Read the full story in the Minneapolis Star Tribune.
Minnesota legislators are on the verge of approving the nation’s most restrictive use of flame-retardant chemicals in furniture and an array of household items such as textiles, mattresses and children’s products.
State firefighters have been pushing for legislation that would phase out the use of 10 such chemicals, saying they are ineffective in slowing the spread of fire and contain toxins that are sickening responders. Monday’s compromise, reached among the firefighters, the Minnesota Chamber of Commerce and chemical companies, would phase out the manufacture and sale of four commonly used flame retardants.
Read the full story in Great Lakes Echo.
Cleaning up Detroit and its river could be a key in revitalizing and re-creating Michigan as a state, state officials say.
People describe Detroit as the front-door city of the state, said Ron Olson, the chief of parks and recreation for the state Department of Natural Resources. “The better Detroit does, the better the state does.”
The industrial complexes that were built up along the Detroit River and other rivers throughout the state years ago were an abusive use of land, Olson said. Now, the challenge is to dismantle these complexes and restore the waterfronts to the way they once were.
Read the full story in the Daily Illini.
In an effort to make campus more eco-friendly and closer to a zero-waste initiative, 20 new recycling bins with standardized signage were installed on the Quad this month, making 30 total recycling/landfill stations.
The project was completed by the Illinois Sustainable Technology Center (ISTC). According to the project’s leader Bart Bartels, technical assistance engineer at ISTC, the center makes recommendations and completes projects aiming to reduce waste emissions on campus.
This zero-waste initiative is part of the goal of the Illinois Climate Action Plan (iCAP), the University’s mission to make campus carbon neutral by 2050.
Read the full story at Great Lakes Echo.
In a state surrounded by 20 percent of the world’s fresh water, overuse and sustainability might not be the first thing on the minds of Michiganders.
And according to a study that graded states on their water policies and conservation, these concerns may not be very common in state government, either.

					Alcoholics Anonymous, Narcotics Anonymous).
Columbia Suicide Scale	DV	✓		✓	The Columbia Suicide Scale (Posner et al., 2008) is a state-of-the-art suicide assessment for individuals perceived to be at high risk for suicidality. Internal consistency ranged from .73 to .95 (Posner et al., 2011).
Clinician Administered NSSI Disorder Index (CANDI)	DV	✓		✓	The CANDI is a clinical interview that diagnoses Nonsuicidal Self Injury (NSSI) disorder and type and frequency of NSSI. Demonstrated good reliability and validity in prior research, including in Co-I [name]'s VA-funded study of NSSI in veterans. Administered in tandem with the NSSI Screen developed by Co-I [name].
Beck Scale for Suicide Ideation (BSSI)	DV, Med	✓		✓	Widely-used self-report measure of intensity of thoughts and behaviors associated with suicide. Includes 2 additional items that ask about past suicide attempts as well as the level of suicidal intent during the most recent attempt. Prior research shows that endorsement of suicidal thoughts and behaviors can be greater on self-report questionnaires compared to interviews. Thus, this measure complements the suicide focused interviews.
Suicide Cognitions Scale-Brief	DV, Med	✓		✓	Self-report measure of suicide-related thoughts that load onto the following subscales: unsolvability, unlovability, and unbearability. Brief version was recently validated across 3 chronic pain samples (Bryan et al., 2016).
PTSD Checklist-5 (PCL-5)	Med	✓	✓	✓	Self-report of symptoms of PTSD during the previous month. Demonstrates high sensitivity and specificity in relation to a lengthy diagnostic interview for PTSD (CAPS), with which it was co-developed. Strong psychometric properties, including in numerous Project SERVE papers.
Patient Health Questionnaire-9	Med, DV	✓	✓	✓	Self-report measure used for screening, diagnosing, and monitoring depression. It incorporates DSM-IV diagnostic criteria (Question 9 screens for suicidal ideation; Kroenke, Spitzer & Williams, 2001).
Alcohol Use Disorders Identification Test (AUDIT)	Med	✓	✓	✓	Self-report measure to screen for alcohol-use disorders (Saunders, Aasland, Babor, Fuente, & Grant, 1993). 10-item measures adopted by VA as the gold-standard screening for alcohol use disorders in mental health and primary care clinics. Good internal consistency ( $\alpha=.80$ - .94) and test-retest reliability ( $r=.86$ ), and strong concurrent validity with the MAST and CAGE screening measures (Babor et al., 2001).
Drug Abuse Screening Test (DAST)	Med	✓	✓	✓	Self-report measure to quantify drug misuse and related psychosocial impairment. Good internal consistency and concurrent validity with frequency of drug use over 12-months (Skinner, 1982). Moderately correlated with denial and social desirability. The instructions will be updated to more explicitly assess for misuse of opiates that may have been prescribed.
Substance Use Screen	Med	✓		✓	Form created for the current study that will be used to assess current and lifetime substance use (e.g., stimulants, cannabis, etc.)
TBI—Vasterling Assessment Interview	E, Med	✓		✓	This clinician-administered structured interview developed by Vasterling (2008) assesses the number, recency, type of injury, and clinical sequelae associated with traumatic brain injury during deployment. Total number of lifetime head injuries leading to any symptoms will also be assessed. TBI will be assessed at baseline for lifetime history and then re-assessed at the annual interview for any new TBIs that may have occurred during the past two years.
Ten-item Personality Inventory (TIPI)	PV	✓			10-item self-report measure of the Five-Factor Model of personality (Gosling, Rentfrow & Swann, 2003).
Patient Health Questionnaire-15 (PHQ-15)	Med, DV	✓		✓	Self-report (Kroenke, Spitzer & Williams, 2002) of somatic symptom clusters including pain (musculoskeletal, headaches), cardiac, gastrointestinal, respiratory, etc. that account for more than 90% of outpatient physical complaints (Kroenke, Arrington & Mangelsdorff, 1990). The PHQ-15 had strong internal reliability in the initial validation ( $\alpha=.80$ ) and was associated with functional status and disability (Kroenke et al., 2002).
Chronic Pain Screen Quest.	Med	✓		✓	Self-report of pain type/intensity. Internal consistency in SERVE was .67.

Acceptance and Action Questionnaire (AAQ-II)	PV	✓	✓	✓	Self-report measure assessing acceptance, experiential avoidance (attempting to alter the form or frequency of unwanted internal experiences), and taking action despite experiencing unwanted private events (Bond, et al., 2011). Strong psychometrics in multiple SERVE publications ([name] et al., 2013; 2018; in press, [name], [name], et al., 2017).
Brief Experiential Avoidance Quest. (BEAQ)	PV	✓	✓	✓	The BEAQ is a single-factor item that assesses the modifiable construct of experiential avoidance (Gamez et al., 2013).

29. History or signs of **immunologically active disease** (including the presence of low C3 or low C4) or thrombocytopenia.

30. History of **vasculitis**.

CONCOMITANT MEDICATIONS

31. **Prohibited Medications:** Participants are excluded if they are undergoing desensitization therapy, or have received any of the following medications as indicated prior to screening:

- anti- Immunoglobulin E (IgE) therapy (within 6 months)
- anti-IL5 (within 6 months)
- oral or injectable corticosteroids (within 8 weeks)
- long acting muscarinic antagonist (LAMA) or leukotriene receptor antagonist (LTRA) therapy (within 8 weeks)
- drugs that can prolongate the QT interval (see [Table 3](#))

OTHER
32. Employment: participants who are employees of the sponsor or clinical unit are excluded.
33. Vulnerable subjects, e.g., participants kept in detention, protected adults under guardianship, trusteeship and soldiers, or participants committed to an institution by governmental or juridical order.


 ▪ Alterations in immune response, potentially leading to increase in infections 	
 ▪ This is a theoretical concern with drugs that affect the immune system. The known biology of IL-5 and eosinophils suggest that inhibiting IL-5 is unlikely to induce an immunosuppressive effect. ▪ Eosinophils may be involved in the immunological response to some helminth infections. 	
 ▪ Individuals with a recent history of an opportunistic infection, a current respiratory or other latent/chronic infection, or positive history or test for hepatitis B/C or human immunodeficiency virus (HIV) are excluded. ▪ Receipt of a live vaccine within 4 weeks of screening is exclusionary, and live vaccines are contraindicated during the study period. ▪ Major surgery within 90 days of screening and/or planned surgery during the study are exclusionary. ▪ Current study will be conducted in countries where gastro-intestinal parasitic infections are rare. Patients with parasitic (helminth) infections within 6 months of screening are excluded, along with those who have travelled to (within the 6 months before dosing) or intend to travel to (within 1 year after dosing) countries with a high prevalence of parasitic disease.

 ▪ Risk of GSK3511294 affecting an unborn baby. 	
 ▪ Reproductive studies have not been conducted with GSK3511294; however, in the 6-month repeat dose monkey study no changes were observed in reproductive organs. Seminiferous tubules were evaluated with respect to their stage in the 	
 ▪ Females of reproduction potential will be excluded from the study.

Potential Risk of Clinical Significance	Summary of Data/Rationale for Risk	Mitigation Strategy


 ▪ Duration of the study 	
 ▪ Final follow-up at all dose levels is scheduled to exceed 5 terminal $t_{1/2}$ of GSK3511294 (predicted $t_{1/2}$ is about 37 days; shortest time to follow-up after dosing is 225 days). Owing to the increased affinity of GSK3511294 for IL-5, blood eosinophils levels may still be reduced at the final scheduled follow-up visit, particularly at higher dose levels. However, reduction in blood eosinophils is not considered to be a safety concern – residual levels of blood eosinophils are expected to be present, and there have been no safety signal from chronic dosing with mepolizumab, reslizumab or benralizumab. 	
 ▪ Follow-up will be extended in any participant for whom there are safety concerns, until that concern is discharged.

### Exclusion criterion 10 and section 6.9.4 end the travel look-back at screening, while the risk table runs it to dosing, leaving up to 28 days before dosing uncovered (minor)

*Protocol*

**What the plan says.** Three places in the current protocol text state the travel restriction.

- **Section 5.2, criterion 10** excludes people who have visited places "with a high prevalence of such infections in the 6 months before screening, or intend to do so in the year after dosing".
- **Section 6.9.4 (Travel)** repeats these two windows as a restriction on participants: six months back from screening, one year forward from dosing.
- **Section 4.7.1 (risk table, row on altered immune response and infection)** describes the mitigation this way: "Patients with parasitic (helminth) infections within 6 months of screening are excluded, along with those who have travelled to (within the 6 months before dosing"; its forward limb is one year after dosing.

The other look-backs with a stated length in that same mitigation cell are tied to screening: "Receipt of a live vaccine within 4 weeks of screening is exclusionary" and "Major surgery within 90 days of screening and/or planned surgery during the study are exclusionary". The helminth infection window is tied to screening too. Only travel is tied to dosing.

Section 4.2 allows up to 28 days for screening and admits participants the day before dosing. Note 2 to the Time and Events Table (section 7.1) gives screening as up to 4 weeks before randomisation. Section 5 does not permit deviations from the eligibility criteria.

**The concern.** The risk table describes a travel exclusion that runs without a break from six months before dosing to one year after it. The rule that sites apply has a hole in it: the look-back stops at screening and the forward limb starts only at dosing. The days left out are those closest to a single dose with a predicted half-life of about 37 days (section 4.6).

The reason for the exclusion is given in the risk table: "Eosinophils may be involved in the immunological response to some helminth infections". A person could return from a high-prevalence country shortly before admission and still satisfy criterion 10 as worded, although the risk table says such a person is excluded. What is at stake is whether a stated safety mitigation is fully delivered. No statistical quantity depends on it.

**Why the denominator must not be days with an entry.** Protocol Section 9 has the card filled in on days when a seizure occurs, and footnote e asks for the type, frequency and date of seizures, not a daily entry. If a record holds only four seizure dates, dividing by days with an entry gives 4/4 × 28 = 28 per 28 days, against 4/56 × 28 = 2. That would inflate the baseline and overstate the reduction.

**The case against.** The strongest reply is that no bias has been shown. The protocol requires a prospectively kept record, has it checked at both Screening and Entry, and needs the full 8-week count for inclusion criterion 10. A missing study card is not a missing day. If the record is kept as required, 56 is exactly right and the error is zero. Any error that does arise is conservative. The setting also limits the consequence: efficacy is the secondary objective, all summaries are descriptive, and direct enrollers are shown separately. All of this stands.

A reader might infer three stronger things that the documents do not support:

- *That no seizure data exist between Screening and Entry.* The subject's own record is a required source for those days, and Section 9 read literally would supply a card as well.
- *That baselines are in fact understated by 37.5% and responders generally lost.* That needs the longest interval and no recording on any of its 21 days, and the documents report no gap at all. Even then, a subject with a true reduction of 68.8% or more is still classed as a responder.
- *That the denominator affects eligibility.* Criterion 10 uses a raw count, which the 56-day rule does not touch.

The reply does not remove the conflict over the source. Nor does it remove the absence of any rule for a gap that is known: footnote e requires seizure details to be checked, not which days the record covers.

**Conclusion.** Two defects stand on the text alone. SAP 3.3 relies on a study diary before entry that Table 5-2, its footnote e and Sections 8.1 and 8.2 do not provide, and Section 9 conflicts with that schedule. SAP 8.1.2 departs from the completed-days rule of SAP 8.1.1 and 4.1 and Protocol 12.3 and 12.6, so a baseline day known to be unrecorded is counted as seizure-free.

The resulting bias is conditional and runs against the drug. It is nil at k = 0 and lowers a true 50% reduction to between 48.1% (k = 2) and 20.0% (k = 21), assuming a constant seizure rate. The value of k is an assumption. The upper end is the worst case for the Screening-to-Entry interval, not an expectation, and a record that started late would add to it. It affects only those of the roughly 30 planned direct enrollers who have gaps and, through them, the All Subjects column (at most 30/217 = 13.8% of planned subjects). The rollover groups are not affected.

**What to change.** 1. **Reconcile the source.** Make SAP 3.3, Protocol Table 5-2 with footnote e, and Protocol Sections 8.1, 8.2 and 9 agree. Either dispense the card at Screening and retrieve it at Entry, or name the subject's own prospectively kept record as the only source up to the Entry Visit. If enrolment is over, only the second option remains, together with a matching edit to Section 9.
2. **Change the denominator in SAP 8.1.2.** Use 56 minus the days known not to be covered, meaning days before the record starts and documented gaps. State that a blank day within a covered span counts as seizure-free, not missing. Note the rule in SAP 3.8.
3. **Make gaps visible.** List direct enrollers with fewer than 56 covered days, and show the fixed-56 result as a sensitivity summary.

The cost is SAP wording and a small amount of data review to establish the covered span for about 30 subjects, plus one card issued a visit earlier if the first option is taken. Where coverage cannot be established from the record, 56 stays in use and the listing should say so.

The Alliance for Water Efficiency’s most recent scorecard gave Michigan a mere 3 points out of the possible 40 for water efficiency and policy. Compare that to places such as fellow Great Lakes state Wisconsin with 15.5, Rhode Island’s 20, or California’s 29.
Read the full story in the News-Gazette.
Ending a 7-year-long dispute, the DeWitt County Board on Thursday night voted to approve a settlement agreement with the owners of Clinton Landfill that keeps PCBs and manufactured-gas-plant wastes out of the landfill.
The landfill sits over the Mahomet Aquifer, which is the water source for Champaign-Urbana and about 800,000 central Illinois residents.
Read the full story at Great Lakes Echo.
Although contaminants buried in the sediments of Green Bay may be out of sight, they should not be out mind, according to research published last month in the Journal of Great Lakes Research.
Two invasive species – the quagga mussel and round goby – can allow a group of toxic chemicals deposited more than 45 years ago to reenter the food web, passing them to predatory fish and possibly people.
Listen to the interview at Great Lakes Echo.
Take a look in your medicine cabinet or your shower and you’re likely to find microbeads. Those are the small plastic spheres used as exfoliants in products like face wash or toothpaste. The tiny beads have been big news since scientists found them showing up in the Great Lakes several years ago. Last week, Michigan became the latest state to introduce legislation that would ban products containing microbeads.
Current State speaks with Melissa Duhaime, a researcher in the Department of Ecology and Evolutionary Biology at the University of Michigan. She’s been researching the impact of microplastic pollution in the Great Lakes.